The front KW V3’s have eye type mounts on both ends. These mounts have low compliance urethane bushings to transfer most forces through the damper itself. KW V3’s have the unique Phifer valve, which is a spring-loaded needle valve on the low-speed compression adjuster that gives another high-speed compression blow-off point. This helps the shocks be more sensitive to ripple type bumps. We are really looking forward to having double damping adjustability on our Corvette.
The KW HLS system is pretty simple. It consists of a hydraulic pump, two hydraulic cylinders that have spring seats on the top of them and the hydraulic line and fittings. The HLS system was originally designed for ride height control on DTM cars in order to semi-actively control the aero at high speeds. Later it was found that it made a cool and useful way to give a boost in ride height when needed for street driven cars!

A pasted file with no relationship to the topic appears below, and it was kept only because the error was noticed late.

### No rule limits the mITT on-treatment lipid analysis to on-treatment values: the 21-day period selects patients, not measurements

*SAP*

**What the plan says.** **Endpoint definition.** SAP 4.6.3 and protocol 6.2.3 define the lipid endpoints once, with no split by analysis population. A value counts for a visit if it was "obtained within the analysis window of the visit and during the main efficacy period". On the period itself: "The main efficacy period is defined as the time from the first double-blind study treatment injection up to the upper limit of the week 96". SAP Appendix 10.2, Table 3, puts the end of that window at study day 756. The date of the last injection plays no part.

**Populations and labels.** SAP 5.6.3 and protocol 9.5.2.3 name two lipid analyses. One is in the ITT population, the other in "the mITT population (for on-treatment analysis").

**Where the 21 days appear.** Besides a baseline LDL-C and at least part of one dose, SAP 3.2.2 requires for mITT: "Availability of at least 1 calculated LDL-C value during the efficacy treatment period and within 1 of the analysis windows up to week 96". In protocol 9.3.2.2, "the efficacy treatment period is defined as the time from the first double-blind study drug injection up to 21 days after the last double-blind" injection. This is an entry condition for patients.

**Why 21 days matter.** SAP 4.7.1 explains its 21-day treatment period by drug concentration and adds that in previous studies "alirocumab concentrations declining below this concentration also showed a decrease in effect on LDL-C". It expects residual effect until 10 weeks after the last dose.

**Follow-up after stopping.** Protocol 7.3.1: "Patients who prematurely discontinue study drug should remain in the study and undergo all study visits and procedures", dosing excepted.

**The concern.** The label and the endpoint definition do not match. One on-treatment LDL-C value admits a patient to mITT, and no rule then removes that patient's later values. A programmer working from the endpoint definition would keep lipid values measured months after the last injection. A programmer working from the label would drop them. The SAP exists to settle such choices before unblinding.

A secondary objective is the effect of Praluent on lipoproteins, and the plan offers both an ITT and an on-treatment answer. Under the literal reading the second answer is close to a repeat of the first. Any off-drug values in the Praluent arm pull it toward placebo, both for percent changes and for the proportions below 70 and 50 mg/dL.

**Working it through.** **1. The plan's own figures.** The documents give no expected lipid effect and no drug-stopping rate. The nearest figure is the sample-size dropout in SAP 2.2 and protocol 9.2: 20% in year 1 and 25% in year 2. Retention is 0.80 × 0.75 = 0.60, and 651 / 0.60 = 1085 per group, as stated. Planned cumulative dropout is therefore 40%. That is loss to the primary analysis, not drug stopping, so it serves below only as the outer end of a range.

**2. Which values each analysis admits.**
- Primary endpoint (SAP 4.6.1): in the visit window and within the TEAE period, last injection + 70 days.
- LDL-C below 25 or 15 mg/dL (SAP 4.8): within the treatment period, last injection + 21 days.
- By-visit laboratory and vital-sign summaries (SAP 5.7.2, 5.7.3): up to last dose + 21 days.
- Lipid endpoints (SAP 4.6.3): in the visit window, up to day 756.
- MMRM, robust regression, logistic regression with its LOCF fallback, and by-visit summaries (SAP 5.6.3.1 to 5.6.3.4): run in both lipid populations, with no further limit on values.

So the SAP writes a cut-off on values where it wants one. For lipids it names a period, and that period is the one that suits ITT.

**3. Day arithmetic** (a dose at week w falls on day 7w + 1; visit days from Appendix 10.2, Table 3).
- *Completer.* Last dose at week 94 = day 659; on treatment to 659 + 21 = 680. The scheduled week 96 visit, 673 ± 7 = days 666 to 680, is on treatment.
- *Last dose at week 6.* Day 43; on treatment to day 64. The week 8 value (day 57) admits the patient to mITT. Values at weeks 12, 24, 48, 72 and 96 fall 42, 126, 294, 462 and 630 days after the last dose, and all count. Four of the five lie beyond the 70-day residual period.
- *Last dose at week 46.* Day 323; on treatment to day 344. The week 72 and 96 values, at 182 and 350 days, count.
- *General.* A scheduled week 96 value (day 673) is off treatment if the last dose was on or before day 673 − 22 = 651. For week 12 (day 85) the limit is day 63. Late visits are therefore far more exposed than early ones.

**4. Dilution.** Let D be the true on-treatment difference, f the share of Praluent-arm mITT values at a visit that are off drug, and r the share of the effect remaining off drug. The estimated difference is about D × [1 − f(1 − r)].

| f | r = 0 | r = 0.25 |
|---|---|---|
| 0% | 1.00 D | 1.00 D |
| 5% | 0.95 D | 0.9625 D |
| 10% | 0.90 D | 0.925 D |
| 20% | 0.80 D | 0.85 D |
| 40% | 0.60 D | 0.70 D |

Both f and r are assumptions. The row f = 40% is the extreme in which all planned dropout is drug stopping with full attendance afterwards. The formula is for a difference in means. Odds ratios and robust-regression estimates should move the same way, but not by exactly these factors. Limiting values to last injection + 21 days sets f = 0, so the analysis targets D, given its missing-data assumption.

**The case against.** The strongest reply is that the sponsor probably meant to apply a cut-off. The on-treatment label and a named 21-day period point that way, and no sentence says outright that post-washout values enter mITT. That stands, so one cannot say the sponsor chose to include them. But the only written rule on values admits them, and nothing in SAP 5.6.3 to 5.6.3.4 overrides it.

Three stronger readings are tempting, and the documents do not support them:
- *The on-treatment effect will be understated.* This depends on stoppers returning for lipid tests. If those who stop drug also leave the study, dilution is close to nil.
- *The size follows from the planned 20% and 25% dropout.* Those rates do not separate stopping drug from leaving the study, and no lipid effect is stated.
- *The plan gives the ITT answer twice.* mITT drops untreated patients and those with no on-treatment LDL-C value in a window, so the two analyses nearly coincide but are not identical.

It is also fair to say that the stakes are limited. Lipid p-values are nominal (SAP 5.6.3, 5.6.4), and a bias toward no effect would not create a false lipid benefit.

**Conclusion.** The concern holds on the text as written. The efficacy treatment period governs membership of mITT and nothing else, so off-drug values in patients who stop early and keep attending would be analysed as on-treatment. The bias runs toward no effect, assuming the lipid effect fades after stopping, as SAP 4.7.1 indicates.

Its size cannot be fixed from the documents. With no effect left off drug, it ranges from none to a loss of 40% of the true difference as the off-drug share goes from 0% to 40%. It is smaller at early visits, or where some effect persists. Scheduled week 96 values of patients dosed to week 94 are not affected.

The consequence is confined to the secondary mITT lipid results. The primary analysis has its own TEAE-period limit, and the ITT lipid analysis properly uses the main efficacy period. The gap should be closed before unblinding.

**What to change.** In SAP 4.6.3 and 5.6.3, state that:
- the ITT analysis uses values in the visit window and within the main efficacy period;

The heart of the system is this lightweight compact hydraulic pump. The bracket that covers the pump is covered with a lot of holes which makes finding a mounting solution a breeze. A cool feature about the pump is that it’s totally self-contained, which conserves space and makes installation a snap. The KW hydraulic pump is smaller, lighter, quieter and faster than the typical compressor system that activates air cups.
These hydraulic cylinders slide over the shock bodies and fit underneath the springs. They are what actually lift the car when the system is activated. This is a nice sweet and compact solution. What is cool is that when activated the hydraulics don’t affect the spring rates, unlike air cups. So if you wanted to you could leave the car at the higher ride height while driving.